To Pascal’s wager there have been many retorts.[Pg 18] Mill declared that if a God should doom him to hell for having been unable to believe in such a God, ‘to hell he would go’—glad, by implication, not to be in heaven. Mansel’s sole answer was a puerile attempt at a pious sneer. Clifford, in effect, denounced the Pascalian appeal for what it was, a base appeal to fear. But it is unnecessary to resort to such logical supererogation. There are two obvious and decisive rebuttals to Pascal’s doctrine on purely logical ground. Firstly, his thesis is available to the Moslem or the polytheist no less than to the Christian; and when put from either of these sides it leaves the Christian running the very risk with which he menaces the unbeliever. He may have chosen the wrong God. Secondly, the hypothetical Good God, if in any intelligible sense worthy of the name, would conceivably be as likely to send Pascal to hell for dishonouring him as to send the honest atheist there for refusing to make-believe. The pietist has dishonoured himself to no purpose.
The a posteriori argument for religious [Pg 19]conformity has thus come to nothing; and the process of argument has revealed the religio-utilitarian champion of morality as traitor to that cause. There is left him, indeed, the plea that religious fears and sanctions are good for the ill-disposed believer, who ought, therefore, not to be disillusioned. As regards the simple dogma of deity, the position has the emphatic support of Voltaire. But Voltaire declined to use the favourite menaces of faith, as do many religionists of to-day; and if those menaces are to be rationally vindicated, there must first be raised the question whether they could not be improved upon for the purpose professed. Leaving that task to those who affect them, the rationalist may claim to be justified in acting on the maxim that honesty is the best policy in the intellectual as in the commercial life. There has been no such historical harvest of moral betterment from the religion of fear as could induce him of all men to employ it as a moral prophylactic.
Thus far he figures as the vindicator of simple veracity against those who, in the name of morals, would make it of no account. He has still to meet, indeed, the challenge: What of the ill-disposed among your own way of thinking?[Pg 20] If an unbeliever should see his way to gain by falsehood or licit fraud, what should deter him? Much satisfaction appears to be derived by many well-meaning people from the propounding of this dilemma. They may or may not be gratified by the answer that if a rationalist should not be, by training and bias, spontaneously averse to lying and cheating, or generally unwilling to do otherwise than he would be done by, or sensitive enough to the blame of his fellows to fear it, there is indeed no more security for his veracity or honesty than for that of a typical Jesuit or a pious company promoter. One can but add that, seeing that in the terms of the case he began by unprofitably avowing an unpopular opinion, he is presumably, on the average, rather less likely to lie for gain than those who confessedly find the sheer fear of consequences a highly important consideration in their own plan of life, and who have at the same time the promise from their own code of plenary pardon for all sins on the simple condition of ultimate repentance.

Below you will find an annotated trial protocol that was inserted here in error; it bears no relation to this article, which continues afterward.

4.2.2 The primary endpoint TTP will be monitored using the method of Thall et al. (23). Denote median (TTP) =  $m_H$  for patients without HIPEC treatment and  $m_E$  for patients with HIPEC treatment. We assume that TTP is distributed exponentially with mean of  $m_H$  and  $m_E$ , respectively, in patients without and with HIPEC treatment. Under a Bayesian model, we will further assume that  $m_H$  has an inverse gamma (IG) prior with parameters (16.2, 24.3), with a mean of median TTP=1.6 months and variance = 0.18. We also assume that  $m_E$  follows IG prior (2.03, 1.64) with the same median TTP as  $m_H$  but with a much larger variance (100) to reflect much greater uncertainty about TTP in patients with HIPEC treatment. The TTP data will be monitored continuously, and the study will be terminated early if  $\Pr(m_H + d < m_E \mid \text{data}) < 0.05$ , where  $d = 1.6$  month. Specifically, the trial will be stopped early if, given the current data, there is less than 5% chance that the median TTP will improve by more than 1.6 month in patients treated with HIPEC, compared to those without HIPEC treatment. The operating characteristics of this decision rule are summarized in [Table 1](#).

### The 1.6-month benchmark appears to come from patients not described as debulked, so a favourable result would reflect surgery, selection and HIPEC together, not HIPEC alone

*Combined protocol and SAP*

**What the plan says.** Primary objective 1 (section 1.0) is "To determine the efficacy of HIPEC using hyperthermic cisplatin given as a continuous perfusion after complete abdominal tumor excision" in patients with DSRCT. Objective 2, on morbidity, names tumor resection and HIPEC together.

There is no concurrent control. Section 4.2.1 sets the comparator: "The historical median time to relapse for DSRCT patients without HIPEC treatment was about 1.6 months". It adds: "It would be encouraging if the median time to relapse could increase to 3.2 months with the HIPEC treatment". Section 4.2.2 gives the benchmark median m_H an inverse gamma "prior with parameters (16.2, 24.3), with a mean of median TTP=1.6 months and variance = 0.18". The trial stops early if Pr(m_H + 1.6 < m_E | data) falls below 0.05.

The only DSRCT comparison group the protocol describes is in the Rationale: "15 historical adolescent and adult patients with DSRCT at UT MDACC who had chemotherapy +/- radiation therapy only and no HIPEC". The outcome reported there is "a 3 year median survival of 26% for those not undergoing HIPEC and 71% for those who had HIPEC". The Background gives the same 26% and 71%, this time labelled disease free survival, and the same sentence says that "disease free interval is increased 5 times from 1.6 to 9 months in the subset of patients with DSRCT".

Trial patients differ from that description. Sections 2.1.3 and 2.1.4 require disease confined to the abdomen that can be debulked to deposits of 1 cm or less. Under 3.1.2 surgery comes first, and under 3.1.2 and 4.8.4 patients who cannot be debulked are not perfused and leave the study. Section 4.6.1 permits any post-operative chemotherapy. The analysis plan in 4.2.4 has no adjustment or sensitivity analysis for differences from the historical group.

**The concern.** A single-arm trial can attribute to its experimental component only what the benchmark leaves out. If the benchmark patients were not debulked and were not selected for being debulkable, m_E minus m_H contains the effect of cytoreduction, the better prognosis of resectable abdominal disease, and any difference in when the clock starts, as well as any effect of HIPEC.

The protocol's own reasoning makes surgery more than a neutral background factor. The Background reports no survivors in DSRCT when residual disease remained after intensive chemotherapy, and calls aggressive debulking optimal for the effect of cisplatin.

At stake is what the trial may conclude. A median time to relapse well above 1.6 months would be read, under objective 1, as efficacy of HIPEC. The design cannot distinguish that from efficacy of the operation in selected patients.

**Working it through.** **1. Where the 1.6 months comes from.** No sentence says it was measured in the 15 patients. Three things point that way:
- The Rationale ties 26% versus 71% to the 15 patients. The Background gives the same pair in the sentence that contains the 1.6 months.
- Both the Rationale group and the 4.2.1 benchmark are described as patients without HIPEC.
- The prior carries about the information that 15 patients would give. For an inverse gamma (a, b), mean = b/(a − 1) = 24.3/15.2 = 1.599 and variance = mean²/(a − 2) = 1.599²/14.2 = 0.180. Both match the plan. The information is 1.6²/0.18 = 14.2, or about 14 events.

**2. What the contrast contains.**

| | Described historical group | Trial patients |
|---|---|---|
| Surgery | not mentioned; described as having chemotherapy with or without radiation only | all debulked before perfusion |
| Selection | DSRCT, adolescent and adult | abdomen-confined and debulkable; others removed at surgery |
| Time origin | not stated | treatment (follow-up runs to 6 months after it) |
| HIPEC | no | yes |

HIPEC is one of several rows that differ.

Even Professor F. H. Bradley, the ablest of living English philosophers, is responsible for the proposition that ‘to wish to be better than the world is to be already on the threshold of immorality’ (Ethical Studies, 1876, p. 180). As the book has not been reprinted, despite much demand, it may be inferred that the author no longer stands to all its positions.
 Thus we are told of the heroic Gordon that he was ‘perplexed perpetually, and perpetually in doubt as to the precise will of God with him’ (W. S. Blunt, Gordon at Khartoum, 1911, p. 88).
 The logical analysis may be carried further, as by Mr. A. J. Balfour:—‘To assume a special faculty which is to announce ultimate moral laws can add nothing to their validity, nor will it do so the more if we suppose its authority supported by such sanctions as remorse or self-approval. Conscience regarded in this way is not ethically to be distinguished from any external authority, as, for instance, the Deity, or the laws of the land’ (A Defence of Philosophic Doubt, 1879, p. 345).
 The same might be said of Mrs. Browning’s minatory picture of the moment’s passage
round the corner with a flail, belike. Religion cannot be more dishonoured than by the moral ideals of some of its champions.
But we have now clearly imported into the rationalist philosophy a principle or factor which[Pg 21] ostensibly rivals or primes reason. The rationalist avows a moral bias—an attitude towards his fellows, a moral ‘taste,’ let us say—which partly determines his reasoned judgment. He has a conception of goodness in virtue of which he finds ‘revelation’ frequently repellent and the popular ‘God’ a chimera; even as the believer finds them satisfactory because they are in part conformable to his moral and speculative bias, and he has been brought up to pretermit judgment beyond those limits. This bias appears to be partly congenital, partly acquired; though most men are agreed that many who reveal a given bias would have presented another had they been differently trained. Certain forms of congenital bias, that is to say, yield more or less easily to others, specially fostered or exercised. Whatever be the respective force of the generative factors, the fact of bias remains; and there is no escape from the conclusion that it operates in regard to ‘intellectual’ as well as to ‘moral’ judgments—to judgments, that is, of causal interpretation or non-moral discrimination as well as to judgments upon human action.